The following contains important information, which may reaffirm common knowledge and debunk widespread ideas that surround police and basic constitutional rights.

Three levels of interacting with police

Contrary to what may be popular belief, police are by no means required to tell you they are police. Police officers are trained and empowered to lie, which means they have what it takes and are even taught how to utilize their position and skills to fool citizens into unknowingly turning over evidence against themselves or others. In regards to individuals interacting with police, anything the person says could be used against them. At all levels of interaction, it is ultimately best to not say anything at all.

There are three levels of interacting with police, and each stage includes “magic words” to keep in mind during these stages. Bear in mind that the “magic words” don’t mean that police will magically respect your rights, but they will help individuals later in court.


At this stage, police are interacting with individuals in conversation, casually asking questions or what may even appear to be small talk. It is important to be cautious during these times and it is best to politely, but firmly, refuse to talk or engage. If police ask for your name or documentation, be aware that you don’t have to give information to them — but not giving your name could result in an illegal arrest. The best route is to ask if you’re being detained and if you’re free to go.

Whatever you do, don’t run from the police under any circumstances. A lot of people run because they are triggered, which is understandable. But do not run in a panic from the police, as it will bring reason for arrest and additional charges.

“Magic words” at this stage are: “Are you detaining me? Am I free to go?”


At this stage, police have reasonable suspicion against you and it means you can not leave. While it is true that they can not hold you longer than it takes to investigate you or confirm their suspicion, in reality this means they can essentially hold you however long they want. This is the moment when your right to attorney and right to remain silent become amenable, and is why police will try to stay in the conversation stage as long as they can in order to obtain “consensually given” information from subjects.

At this stage, they are free to search and pat you to determine if you have weapons. You can exercise your right to not have a search, but they don’t have to respect your wishes. As uncomfortable as it may be, don’t try to resist the officers searching as it can lead to additional charges.

“Magic words” at this stage are: “I do not consent to a search.”


If you’re arrested, the best thing is to not say anything at all. Be sure to assert that you are going to remain silent and you are going to speak with a lawyer.

“Magic words” at this stage: “I am going to remain silent. I want to see a lawyer.”

Potential charges at protests

There are a number of potential charges one could obtain at a protest. These include, but are not limited to:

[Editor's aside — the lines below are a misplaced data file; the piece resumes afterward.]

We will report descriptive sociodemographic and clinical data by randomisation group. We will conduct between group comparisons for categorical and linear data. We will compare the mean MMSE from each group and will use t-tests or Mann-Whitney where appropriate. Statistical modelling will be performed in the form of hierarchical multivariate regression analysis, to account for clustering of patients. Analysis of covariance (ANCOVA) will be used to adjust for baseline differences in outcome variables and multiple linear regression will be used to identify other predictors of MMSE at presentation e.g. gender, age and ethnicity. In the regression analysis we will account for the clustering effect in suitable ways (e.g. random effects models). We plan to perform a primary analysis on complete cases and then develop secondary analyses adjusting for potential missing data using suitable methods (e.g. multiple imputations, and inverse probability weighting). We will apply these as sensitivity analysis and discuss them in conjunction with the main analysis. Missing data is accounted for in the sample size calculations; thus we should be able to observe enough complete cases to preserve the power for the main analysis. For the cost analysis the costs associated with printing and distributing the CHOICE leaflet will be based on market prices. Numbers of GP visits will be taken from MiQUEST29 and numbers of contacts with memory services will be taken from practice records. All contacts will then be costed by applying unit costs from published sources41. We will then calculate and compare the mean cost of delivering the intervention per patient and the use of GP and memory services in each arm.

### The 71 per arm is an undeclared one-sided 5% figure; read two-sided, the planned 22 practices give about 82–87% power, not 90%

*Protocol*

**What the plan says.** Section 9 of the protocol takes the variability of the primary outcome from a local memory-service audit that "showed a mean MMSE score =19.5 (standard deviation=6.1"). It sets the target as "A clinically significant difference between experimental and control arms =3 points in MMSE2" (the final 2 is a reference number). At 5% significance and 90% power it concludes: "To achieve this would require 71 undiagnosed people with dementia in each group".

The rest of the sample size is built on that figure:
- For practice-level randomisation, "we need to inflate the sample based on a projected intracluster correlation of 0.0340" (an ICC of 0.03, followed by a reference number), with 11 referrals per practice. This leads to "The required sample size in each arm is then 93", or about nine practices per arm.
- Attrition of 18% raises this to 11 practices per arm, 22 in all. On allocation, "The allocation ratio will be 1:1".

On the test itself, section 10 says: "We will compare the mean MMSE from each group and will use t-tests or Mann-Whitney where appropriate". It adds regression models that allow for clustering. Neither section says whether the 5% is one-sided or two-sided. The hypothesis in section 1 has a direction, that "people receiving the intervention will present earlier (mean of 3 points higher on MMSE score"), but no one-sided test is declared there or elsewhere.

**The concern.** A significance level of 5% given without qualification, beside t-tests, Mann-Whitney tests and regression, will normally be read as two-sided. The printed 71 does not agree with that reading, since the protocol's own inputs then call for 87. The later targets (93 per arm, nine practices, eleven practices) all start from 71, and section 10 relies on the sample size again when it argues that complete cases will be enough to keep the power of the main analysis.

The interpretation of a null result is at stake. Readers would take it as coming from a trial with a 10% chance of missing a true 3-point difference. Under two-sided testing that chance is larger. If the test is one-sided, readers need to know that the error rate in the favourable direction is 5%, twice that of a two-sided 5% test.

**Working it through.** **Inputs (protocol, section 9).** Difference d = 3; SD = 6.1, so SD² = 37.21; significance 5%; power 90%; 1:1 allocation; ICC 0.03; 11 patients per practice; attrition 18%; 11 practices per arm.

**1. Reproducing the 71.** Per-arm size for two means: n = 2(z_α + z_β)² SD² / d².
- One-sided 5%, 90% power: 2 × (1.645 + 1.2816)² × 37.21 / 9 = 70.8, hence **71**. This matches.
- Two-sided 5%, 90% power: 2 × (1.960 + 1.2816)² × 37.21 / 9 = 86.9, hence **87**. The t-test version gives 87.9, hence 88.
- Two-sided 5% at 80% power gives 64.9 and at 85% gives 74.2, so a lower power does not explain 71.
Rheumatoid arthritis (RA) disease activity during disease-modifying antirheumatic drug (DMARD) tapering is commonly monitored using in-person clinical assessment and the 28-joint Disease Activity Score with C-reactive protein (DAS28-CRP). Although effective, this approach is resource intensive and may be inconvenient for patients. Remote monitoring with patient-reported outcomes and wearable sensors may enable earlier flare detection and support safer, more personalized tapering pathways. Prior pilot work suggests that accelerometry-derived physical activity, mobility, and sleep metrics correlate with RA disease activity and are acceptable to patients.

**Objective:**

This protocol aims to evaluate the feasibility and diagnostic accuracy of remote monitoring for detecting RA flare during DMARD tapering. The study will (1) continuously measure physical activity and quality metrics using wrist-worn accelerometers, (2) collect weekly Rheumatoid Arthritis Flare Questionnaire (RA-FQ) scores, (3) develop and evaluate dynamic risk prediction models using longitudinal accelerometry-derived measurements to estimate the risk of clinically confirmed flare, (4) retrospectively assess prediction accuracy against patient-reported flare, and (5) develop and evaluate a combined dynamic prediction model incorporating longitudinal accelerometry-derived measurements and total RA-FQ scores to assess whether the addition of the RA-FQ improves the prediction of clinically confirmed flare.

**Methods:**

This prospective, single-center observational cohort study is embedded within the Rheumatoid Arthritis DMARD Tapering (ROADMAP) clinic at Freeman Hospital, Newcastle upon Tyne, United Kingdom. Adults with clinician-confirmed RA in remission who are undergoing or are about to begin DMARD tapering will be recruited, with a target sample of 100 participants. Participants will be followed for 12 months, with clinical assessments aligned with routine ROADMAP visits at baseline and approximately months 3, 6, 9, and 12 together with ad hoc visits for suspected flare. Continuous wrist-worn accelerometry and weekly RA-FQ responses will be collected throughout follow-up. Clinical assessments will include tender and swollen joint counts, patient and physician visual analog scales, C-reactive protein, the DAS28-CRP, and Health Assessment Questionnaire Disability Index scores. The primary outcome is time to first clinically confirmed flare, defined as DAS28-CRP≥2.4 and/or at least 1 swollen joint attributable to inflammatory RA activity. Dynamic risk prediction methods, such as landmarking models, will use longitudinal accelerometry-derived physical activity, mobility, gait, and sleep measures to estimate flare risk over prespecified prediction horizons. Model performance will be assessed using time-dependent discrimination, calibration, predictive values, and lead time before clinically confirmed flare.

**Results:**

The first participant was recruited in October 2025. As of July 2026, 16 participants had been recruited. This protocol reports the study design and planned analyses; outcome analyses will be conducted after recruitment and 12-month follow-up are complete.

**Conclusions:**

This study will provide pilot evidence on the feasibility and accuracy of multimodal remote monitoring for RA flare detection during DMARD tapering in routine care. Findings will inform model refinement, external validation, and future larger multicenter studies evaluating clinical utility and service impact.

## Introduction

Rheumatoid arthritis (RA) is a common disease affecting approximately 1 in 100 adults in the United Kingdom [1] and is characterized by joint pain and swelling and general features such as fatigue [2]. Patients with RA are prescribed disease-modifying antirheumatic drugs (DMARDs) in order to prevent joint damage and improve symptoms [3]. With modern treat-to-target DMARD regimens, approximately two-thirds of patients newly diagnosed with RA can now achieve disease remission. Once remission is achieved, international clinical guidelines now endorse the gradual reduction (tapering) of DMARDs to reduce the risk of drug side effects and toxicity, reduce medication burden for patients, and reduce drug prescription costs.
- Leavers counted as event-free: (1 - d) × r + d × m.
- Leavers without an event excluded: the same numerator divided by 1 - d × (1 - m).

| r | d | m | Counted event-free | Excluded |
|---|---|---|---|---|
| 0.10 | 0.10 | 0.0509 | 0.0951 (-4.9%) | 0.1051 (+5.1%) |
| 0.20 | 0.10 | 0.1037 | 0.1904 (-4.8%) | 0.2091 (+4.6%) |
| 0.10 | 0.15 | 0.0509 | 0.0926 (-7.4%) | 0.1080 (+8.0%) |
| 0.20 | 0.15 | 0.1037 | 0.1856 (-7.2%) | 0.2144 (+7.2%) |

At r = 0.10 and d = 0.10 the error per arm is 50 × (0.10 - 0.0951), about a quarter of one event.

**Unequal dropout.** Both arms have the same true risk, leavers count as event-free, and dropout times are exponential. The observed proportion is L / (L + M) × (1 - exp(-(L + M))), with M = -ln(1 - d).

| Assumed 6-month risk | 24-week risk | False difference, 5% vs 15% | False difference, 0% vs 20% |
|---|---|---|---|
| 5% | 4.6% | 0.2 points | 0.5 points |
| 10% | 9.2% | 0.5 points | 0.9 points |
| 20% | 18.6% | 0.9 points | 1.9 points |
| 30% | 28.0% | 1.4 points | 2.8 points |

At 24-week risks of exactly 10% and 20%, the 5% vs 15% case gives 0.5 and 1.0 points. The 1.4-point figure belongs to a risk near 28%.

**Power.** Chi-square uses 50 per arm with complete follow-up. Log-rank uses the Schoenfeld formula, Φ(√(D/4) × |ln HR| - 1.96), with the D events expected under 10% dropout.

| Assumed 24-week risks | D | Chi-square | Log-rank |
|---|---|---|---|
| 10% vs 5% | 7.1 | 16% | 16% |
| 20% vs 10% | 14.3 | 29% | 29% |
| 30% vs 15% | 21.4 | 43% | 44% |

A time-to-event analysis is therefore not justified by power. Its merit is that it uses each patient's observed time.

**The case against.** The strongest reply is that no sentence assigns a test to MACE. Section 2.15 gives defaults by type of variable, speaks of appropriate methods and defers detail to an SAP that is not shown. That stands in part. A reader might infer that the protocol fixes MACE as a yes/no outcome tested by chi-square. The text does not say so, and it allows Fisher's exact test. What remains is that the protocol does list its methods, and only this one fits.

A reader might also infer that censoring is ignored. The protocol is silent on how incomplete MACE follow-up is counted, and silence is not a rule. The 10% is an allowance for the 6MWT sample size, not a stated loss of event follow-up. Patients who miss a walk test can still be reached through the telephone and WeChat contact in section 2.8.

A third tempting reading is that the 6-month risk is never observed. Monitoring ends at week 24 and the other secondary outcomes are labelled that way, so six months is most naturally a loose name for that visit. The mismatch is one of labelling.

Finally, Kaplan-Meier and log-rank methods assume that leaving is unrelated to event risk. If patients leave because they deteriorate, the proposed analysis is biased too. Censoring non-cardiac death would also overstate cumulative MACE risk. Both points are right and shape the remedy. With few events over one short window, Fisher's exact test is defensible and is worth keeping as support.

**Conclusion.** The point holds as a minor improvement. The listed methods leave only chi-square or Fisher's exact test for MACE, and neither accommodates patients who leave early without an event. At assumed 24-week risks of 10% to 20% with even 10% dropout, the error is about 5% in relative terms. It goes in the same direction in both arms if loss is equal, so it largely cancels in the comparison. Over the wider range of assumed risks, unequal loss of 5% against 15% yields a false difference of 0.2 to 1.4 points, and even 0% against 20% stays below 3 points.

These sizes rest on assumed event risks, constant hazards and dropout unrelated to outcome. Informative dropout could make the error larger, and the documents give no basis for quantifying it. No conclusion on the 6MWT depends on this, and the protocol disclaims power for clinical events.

1. Assault on a police officer. This is a really easy charge in many jurisdictions and can be as simple as not listening to orders. It is important to be aware of different jurisdictions and their laws and regulations.
  2. Unlawful entry
  3. Blocking passage
  4. Crossing a police line
  5. Failure to obey
  6. Private home protest
  7. Federal charges (Congress, National Parks, SCOTUS, White House; there are special charges for arrests at certain locations)
  8. Conspiracy rioting or inciting to riot. This is new and also known as the J20 Charge.

After the arrest, it’s best to not talk about the conditions of your arrest with anyone at all besides your lawyer. This includes family, friends, and people in your affinity group. It is in yours and others’ best interest to not talk about anything that’s happened while you were on the street, because that creates an opportunity for undercover police or someone else to use that information against you or others.

It is important to remember that you may not have actual access to an attorney until you make it to the court. You can ask to speak to an attorney at the early stages to let police know you’re not going to speak or answer questions, but you’re not likely to speak to an attorney until you see a judge. You may also consider being mindful of what you say to the lawyer at this stage, because they may not be the one representing you in the entire case. Ultimately, it is best to wait until you are with the lawyer who will be representing you throughout the case.

Notes on searches

To further emphasize on searches: you can assert that you don’t consent to a search. However, if the police continue to search anyway, don’t resist, because it can lead to additional charges.

For those in the press, you probably have equipment on you for collecting data for coverage. Since it could be susceptible for searching, whether you consent to it or not, it is up to journalists and reporters at this time to determine what exactly they’re covering and whether or not it’s worth it. (More on that later.)